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NogginLabs was founded on the notion that custom e-learning design and development is the ultimate horizontal industry. Time and again, each new project, client, and industry proves it. The biggest advantage of the e-learning horizontal is cross-pollinating ideas from two wildly different domains. A restaurant service simulation for iPad may influence a high-fashion online retail challenge. E-learning for financial advisors in a bank could inspire a mobile outreach program for cancer survivors. This variety also keeps the creative folks at NogginLabs fresh. Fresh learning ideas and designs come from a set of constantly changing constraints.

Try again: E-learning and the lessons of mistakes


Try again: E-learning and the lessons of mistakes

Geoff Hyatt

“If at first you don’t succeed, try, try again,” is an adage that focuses on the importance of tenacity and overcoming failure. But what about the value of failure itself? After all, the ladder to success is often built on a series of failures.

Whether you’re giving your all at baseball practice, pouring your heart into a poem, or cramping your fingers on a guitar, your early attempts will always have more missteps than triumphs. Doing things incorrectly is not merely a behavior to overcome and eliminate. It is a valuable part of the discovery process leading to doing things right. Good e-learning, just like any positive learning environment, provides learners with a safe place to discover and explore mistakes. 


The importance of accepting and integrating the lessons of failure into education and training is gaining some ground in forward-thinking circles. It’s not surprising that among artists, where experimentation and exploration is a central tenant of their work, failure is more likely to be understood as an inescapable—and necessary—part of the development process.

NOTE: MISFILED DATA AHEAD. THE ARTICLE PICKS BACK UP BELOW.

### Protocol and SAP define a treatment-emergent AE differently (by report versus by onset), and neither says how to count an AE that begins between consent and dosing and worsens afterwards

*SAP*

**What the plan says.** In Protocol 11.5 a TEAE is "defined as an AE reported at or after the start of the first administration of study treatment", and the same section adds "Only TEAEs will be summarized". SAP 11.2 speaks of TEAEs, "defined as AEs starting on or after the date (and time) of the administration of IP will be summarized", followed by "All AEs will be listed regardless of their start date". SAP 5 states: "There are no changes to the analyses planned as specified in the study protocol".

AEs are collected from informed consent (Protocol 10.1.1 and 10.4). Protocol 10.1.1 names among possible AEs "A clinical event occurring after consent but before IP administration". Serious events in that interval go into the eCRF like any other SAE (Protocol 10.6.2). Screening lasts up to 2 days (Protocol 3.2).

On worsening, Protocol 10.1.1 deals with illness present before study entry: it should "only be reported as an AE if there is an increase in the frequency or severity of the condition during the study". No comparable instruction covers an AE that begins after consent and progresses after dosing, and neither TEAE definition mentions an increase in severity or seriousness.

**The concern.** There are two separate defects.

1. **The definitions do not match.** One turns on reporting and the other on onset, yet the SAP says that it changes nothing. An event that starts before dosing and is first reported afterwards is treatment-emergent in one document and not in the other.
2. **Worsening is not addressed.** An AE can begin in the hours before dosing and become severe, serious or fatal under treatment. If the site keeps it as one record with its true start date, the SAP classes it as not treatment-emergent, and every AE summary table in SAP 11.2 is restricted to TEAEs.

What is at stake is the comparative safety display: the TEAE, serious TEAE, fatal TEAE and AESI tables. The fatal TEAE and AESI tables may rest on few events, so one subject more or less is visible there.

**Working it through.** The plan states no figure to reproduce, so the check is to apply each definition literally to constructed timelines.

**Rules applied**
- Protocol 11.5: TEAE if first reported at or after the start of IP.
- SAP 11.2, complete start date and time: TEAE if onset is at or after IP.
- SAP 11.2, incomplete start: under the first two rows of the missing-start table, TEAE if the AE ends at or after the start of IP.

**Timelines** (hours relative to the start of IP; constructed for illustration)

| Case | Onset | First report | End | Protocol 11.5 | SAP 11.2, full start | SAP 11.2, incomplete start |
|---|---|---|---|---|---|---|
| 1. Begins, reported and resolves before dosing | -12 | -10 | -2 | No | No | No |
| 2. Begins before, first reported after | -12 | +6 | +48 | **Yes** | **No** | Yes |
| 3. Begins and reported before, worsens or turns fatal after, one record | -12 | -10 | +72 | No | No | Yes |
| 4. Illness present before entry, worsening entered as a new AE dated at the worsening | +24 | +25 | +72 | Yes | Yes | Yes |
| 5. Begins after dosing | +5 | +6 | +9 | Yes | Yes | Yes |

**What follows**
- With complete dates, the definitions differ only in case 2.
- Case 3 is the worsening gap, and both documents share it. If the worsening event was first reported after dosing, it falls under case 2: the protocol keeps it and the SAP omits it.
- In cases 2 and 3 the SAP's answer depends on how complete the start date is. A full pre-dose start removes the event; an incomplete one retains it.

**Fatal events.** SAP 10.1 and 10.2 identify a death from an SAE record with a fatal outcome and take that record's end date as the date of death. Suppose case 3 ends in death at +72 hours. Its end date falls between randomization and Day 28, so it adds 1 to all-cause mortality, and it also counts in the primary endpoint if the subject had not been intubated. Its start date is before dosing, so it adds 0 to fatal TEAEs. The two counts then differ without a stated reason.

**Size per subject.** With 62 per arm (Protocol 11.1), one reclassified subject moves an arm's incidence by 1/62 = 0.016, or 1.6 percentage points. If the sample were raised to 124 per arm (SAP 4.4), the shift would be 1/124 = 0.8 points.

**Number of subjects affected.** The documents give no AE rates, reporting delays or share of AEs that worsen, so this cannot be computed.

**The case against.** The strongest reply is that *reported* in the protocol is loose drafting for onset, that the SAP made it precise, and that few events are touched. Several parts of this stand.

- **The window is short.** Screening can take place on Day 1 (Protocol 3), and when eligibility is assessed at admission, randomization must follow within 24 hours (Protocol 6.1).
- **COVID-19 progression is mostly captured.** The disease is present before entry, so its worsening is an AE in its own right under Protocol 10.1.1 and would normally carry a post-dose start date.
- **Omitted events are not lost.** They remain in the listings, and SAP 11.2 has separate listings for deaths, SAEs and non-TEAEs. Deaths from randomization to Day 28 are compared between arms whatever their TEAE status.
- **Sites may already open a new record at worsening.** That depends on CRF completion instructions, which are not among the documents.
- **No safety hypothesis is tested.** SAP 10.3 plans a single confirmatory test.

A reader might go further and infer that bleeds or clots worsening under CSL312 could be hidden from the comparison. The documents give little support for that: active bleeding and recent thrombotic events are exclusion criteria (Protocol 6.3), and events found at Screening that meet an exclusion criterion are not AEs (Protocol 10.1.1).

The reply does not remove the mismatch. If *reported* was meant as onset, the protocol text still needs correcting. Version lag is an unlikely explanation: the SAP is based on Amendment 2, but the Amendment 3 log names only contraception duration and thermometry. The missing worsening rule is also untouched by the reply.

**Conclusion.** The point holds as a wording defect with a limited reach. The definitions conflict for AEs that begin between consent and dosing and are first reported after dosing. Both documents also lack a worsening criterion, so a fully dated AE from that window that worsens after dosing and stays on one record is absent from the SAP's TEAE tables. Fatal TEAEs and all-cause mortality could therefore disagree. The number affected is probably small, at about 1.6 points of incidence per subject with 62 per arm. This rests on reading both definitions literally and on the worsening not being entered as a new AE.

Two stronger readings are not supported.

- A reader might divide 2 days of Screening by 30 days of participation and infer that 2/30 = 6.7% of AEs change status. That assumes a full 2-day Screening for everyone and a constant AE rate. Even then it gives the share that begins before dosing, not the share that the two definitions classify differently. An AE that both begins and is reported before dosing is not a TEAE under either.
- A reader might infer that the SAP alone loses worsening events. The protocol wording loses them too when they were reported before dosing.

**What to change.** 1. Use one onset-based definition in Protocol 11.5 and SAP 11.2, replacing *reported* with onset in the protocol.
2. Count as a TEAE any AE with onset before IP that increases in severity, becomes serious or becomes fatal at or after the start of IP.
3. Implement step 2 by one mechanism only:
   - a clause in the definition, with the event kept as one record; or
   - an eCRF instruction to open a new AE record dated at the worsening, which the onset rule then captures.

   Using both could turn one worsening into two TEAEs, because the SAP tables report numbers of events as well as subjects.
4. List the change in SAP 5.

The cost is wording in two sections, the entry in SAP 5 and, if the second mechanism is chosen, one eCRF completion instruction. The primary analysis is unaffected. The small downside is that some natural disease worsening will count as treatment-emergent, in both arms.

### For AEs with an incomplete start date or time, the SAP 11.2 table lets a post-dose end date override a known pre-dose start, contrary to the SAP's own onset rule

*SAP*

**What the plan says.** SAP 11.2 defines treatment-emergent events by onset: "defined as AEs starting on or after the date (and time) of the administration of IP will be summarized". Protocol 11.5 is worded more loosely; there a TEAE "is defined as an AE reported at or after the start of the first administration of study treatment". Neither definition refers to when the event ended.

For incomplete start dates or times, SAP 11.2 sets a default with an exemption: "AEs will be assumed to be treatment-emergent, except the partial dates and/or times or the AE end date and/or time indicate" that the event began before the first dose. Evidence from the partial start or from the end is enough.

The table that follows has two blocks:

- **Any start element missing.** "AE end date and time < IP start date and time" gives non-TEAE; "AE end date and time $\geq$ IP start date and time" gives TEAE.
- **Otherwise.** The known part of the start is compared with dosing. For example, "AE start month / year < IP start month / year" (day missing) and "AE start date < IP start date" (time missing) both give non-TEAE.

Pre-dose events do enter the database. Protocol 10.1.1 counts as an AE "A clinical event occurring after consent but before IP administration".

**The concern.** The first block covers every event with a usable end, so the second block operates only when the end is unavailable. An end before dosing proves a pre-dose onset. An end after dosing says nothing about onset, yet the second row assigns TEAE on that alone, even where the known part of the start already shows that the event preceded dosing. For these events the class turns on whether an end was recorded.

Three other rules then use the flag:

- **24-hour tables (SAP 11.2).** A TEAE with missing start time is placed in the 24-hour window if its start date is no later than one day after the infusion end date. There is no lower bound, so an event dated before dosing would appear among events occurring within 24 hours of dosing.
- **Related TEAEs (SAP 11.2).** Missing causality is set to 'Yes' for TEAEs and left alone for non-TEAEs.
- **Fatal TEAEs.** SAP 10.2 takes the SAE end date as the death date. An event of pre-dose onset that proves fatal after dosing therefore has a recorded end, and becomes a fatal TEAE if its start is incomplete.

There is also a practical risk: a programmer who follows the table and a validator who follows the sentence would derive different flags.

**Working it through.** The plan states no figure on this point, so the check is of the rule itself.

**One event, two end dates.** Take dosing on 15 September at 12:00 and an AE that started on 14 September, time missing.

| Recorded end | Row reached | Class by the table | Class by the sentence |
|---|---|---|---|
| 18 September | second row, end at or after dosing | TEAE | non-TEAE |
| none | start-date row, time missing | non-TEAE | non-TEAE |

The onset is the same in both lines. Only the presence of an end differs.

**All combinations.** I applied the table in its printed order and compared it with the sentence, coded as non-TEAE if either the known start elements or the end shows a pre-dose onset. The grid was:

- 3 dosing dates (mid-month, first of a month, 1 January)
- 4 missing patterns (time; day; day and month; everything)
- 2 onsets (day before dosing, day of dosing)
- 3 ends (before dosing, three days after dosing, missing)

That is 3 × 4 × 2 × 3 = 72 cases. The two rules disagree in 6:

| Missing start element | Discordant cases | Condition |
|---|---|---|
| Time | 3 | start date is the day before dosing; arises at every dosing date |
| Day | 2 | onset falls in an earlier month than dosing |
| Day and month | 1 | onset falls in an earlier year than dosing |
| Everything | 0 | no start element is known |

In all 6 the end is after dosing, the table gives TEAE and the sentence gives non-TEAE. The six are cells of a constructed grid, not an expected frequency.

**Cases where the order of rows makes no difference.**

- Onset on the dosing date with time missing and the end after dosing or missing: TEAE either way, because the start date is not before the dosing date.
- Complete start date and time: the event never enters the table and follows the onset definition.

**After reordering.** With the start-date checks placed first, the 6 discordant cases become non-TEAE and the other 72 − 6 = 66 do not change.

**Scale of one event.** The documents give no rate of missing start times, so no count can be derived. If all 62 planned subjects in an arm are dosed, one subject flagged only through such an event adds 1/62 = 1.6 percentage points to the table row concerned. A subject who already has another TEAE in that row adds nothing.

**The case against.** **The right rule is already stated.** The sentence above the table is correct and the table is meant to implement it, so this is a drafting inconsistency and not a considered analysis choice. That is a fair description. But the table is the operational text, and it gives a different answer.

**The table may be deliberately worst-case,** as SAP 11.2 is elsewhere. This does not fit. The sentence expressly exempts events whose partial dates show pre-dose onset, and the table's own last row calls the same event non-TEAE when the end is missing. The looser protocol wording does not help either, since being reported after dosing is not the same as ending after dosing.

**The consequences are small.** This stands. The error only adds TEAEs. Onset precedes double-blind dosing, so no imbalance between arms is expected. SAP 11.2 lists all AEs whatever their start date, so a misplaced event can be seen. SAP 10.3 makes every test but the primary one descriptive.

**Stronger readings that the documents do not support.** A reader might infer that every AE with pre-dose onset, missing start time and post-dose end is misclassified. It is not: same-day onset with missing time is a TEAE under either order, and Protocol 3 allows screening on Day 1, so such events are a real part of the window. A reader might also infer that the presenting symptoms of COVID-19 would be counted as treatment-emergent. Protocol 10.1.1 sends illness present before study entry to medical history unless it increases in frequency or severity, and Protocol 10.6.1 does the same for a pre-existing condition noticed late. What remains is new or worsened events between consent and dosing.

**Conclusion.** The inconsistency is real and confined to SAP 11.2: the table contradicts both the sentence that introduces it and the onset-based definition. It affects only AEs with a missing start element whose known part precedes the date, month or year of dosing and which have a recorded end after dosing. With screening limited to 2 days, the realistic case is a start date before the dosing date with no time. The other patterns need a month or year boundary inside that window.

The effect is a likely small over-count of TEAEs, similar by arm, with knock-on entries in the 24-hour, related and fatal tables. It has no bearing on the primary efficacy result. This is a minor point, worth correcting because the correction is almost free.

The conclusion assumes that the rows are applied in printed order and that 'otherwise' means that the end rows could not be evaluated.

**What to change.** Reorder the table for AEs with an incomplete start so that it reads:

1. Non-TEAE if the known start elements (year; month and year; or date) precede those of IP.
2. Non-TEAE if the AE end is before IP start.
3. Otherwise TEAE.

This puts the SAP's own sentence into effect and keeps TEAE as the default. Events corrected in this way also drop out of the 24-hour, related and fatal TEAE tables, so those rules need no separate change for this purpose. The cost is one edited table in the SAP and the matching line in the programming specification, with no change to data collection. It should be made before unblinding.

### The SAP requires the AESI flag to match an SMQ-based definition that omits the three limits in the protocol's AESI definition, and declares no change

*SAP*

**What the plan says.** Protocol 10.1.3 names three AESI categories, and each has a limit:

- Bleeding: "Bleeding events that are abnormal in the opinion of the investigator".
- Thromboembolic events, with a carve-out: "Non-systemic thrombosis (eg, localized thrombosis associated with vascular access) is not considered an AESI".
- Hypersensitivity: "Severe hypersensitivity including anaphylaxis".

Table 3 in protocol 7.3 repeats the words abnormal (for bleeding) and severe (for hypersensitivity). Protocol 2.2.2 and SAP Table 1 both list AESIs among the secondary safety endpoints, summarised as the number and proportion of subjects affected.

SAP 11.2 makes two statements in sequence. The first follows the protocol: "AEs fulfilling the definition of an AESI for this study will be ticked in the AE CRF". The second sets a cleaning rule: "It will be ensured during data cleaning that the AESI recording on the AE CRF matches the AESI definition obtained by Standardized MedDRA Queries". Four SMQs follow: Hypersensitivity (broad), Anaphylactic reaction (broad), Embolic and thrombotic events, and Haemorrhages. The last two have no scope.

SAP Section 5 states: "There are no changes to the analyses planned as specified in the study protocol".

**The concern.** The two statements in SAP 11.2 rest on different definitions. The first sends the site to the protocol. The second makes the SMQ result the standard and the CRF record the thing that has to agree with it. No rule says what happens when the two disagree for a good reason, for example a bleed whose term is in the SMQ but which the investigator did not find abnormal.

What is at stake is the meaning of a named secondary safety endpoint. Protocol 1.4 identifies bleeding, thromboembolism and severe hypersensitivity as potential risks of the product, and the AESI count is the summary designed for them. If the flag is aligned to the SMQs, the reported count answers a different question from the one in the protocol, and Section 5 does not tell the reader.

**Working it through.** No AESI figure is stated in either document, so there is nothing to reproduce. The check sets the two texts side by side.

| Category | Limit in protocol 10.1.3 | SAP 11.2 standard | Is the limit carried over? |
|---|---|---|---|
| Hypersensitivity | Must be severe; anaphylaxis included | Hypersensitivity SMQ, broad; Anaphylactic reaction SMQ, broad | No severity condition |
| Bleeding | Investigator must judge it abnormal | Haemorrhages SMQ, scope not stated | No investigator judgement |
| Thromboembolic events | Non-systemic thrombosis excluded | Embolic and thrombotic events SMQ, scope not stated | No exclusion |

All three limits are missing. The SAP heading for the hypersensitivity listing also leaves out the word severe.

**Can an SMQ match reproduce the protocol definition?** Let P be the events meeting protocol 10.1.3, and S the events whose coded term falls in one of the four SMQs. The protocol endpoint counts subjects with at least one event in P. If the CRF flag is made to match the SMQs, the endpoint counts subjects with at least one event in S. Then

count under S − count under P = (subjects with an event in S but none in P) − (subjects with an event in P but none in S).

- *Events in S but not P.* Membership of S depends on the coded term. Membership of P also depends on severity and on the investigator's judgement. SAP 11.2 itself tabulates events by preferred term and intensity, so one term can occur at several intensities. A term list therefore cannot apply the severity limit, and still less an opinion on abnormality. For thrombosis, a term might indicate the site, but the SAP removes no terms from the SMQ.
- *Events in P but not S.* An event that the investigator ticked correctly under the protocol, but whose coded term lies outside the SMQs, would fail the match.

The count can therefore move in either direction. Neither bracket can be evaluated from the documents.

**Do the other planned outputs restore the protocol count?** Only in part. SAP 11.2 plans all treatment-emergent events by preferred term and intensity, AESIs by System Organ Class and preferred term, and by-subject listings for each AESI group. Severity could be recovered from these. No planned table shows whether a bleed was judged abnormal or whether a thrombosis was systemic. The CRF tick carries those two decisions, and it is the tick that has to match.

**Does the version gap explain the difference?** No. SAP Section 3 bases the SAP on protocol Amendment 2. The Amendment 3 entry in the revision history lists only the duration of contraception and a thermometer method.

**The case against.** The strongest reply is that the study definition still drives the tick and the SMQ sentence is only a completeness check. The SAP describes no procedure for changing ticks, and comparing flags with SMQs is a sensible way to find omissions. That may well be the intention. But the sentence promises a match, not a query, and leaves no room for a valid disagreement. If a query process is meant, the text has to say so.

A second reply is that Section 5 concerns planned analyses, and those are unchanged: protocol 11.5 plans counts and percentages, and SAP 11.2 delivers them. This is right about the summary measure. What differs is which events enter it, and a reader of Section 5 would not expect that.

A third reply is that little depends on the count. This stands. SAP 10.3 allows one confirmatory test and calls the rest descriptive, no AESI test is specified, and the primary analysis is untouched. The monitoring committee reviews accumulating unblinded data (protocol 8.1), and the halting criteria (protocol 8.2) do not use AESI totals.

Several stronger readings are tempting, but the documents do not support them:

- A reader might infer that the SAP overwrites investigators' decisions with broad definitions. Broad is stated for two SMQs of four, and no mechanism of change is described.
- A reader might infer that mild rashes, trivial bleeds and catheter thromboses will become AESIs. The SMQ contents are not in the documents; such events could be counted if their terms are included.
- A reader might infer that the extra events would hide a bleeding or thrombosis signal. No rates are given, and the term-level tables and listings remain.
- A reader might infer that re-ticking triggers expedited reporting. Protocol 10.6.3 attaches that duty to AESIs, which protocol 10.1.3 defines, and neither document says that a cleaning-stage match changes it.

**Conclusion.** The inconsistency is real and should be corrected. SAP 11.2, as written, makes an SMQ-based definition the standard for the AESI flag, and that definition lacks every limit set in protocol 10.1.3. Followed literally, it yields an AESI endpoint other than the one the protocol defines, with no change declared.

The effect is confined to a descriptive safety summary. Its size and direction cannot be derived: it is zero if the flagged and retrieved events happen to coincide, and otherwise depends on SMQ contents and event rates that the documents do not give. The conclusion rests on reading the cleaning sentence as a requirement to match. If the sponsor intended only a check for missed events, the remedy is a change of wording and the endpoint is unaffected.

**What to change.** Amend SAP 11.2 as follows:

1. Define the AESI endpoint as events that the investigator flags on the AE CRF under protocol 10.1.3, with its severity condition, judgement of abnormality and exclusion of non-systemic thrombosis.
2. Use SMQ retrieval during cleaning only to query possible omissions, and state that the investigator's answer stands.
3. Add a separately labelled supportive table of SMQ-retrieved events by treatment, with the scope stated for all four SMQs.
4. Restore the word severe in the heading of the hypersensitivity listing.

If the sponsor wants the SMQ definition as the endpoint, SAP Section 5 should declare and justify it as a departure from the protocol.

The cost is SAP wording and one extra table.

The School of the Art Institute offers a class on the subject, initially called “The Ethics and Aesthetics of Failure.” A recent article in Chicago magazine takes a look the course’s basic tenants and how they have influenced other teachers and artists. One instructor expresses how vital it is to teach students that “failure is part of making art, and that it doesn’t have to be traumatizing.” However, another lecturer, suspicious of “romanticized” views of setbacks, counters, “Real failure is hard to recover from. It can mean real loss.”


So that’s the critical balance that successful e-learning must achieve: the integration of failure's lessons while protecting the learner and his surroundings from real loss. Failure on the sales floor, or when dealing with government regulations, or while operating a piece of industrial machinery, isn’t something that can be casually chalked up as part of the learning curve. These types of failure can be costly—or disastrous.

One of the most valuable aspects of a retail simulation, or a gamified training program, or a mobile product knowledge quiz, is that it affords learners a place for mistakes without negative consequences. We understand the value of e-learning that can frustrate learners, challenge their misconceptions, and let them witness the results of missteps without real loss. Rather than being told, warned, or advised in a series of handbooks or presentations, learners can interact with content and directly make the right and wrong choices. All of the gain—none of the (actual) pain. E-learning gives learners a place to try and try again, so when it’s time to apply their skills in the real worlds, they can start with success.